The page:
(RALEIGH) -- The state Attorney General’s office filed an appeal to a recent court ruling impacting early education programs while legislative leaders warned that a related executive order from Democratic Gov. Bev Perdue could cost North Carolina as much as $360 million.
The appeal sets up another round in the long-running legal challenge over the state’s responsibility to provide a sound, basic education to every child. Wake County Superior Court Judge Howard Manning struck down a funding formula that limited enrollment of at-risk students in the North Carolina Pre-Kindergarten Program, formerly known as More at Four. Manning also ruled against a state budget provision that allowed the state to charge parents a co-payment.
Perdue used Manning’s decision to justify her executive order directing state agencies to accept all at-risk 4-year-olds in the program without specifying how to cover the additional expense. Republican lawmakers said the issue needs further clarification in court.
“It’s clear Gov. Perdue is acting unconstitutionally by creating a universal, $360 million Pre-K entitlement that would bust the state’s budget and endanger our AAA credit rating,” Senate president Phil Berger, R-Rockingham, said in a prepared statement. “The attorney general’s office did the right thing today by preserving the state’s right to appeal.”
The cost of enrolling as many as 45,000 additional children in the pre-kindergarten program range from $145-360 million, according to estimates from the General Assembly’s nonpartisan Fiscal Research Division.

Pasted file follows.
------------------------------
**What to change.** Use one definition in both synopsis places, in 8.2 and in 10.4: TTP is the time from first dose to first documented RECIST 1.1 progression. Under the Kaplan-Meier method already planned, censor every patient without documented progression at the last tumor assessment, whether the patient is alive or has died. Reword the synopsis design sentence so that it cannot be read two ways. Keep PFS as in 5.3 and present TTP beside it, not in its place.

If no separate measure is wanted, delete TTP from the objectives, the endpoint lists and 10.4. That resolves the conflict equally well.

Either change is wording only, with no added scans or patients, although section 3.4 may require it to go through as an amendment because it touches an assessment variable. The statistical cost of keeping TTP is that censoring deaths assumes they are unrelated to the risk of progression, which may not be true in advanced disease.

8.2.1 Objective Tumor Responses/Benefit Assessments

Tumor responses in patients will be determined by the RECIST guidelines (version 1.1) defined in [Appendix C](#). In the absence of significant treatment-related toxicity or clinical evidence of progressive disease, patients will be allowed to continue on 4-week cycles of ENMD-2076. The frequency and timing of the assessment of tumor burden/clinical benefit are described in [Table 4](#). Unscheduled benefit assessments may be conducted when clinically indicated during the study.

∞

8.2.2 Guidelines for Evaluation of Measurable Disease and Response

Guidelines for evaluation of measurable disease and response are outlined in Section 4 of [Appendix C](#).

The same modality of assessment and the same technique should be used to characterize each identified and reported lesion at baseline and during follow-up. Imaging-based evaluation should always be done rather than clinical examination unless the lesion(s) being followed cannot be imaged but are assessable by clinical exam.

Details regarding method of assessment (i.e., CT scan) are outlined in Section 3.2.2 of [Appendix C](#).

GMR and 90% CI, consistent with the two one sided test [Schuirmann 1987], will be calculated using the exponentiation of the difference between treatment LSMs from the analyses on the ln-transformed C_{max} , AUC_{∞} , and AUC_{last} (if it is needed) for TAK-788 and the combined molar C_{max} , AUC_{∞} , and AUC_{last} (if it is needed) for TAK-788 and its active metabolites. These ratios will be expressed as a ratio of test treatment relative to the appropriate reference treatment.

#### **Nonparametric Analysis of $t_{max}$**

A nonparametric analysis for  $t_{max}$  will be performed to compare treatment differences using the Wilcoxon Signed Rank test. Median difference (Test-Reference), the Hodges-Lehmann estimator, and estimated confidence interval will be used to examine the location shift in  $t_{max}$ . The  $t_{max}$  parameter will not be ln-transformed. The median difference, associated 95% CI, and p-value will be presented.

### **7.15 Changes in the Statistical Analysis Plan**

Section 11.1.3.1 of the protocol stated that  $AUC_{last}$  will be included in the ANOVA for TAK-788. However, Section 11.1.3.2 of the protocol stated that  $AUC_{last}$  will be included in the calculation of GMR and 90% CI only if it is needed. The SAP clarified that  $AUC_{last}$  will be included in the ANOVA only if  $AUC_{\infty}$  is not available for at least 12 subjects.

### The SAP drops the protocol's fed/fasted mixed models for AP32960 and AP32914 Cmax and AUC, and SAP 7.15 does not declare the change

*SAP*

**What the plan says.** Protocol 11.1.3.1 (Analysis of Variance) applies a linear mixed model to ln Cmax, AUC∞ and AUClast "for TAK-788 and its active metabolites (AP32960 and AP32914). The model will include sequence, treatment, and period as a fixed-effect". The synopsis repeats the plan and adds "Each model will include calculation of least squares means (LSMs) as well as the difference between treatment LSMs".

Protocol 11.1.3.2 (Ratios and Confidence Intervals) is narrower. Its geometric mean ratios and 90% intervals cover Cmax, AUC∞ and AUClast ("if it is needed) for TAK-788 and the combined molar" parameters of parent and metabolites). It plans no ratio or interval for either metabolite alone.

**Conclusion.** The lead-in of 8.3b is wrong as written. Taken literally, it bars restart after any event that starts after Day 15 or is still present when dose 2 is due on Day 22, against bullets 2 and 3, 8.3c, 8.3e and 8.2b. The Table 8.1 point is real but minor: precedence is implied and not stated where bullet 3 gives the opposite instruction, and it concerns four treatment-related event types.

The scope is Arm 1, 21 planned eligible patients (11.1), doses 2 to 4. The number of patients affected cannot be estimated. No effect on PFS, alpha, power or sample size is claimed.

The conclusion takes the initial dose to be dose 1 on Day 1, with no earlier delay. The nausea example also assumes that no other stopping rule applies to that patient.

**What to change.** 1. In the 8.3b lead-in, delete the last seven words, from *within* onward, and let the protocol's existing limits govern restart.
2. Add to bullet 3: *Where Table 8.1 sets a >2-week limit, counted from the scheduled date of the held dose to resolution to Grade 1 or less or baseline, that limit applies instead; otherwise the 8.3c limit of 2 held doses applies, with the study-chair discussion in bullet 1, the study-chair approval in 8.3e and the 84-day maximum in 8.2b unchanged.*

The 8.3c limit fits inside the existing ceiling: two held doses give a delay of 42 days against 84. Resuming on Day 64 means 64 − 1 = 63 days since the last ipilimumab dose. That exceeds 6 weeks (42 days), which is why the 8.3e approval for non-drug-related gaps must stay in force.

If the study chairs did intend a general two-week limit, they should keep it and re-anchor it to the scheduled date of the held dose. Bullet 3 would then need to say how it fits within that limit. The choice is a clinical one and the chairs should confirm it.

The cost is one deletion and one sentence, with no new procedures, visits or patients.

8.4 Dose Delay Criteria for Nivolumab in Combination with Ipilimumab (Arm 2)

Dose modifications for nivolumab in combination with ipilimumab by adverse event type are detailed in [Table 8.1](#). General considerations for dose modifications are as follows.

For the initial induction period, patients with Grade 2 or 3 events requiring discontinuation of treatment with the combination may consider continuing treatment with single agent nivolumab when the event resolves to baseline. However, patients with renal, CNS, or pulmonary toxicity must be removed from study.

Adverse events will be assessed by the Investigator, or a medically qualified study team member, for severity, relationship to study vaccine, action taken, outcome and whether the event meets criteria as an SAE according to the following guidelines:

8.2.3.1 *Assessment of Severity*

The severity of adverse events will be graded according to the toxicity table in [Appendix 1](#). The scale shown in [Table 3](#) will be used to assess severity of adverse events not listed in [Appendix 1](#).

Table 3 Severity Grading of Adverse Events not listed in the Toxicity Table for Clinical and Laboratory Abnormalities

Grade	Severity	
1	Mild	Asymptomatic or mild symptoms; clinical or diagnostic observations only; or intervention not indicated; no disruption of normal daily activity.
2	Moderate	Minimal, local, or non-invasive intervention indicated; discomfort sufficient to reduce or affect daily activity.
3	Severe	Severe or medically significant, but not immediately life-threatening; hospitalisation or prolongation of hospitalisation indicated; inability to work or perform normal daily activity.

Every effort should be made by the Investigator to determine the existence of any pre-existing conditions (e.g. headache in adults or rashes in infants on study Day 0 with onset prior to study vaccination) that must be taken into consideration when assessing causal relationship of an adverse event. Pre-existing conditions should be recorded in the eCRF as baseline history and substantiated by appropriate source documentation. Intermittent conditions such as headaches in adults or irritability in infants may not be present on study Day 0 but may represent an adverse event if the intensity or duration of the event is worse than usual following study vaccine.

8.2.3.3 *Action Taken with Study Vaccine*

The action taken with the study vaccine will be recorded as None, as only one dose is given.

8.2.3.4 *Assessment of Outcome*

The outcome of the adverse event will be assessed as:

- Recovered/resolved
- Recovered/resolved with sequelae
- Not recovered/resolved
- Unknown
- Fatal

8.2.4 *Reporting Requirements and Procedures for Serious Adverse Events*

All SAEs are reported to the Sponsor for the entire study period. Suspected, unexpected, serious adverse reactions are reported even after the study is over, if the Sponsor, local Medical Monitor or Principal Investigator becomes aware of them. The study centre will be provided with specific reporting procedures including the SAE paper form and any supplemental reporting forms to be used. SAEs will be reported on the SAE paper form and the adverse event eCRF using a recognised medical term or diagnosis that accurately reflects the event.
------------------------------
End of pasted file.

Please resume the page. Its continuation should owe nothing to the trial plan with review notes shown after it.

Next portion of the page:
“The consequence of the Gov. Perdue’s interpretation of the court’s order is a mandate to appropriate additional funds by the executive and judicial branches, violating Article V Section 7 of the North Carolina Constitution,” Jim Blaine, Berger’s chief of staff, wrote in a memo to Senate Republican.
Perdue spokeswoman Chris Mackey said the actual price tag is closer to $45 million. “They assume that every at-risk child will apply to be in the program,” she added. “That hasn’t been the case in the past and we have no reason to believe that will be the case now.”
Mackey acknowledged concerns raised by GOP leaders that it’s unlikely schools could hire enough teachers and find enough space to fully comply with Perdue’s order in time for the start of the school year. However, Mackey said the governor will continue working on implementing the changes, as long as Manning’s order remains in effect.
Blaine’s memo to Senate Republicans also took a jab a Perdue while attempting to answer some “frequently asked questions.”
“Can we reserve and fund a NC Pre-K/daycare slot for Governor Perdue and require Wake County Truancy officers to assure she is attending?,” Blaine wrote. “While we appreciate the sentiment, we believe the slots should go to children that can benefit from them. However, we are checking to see if we can fund an additional slot in a Smart Start facility that serves 2-year-olds.
“Are we serious about that? Not yet,” he concluded.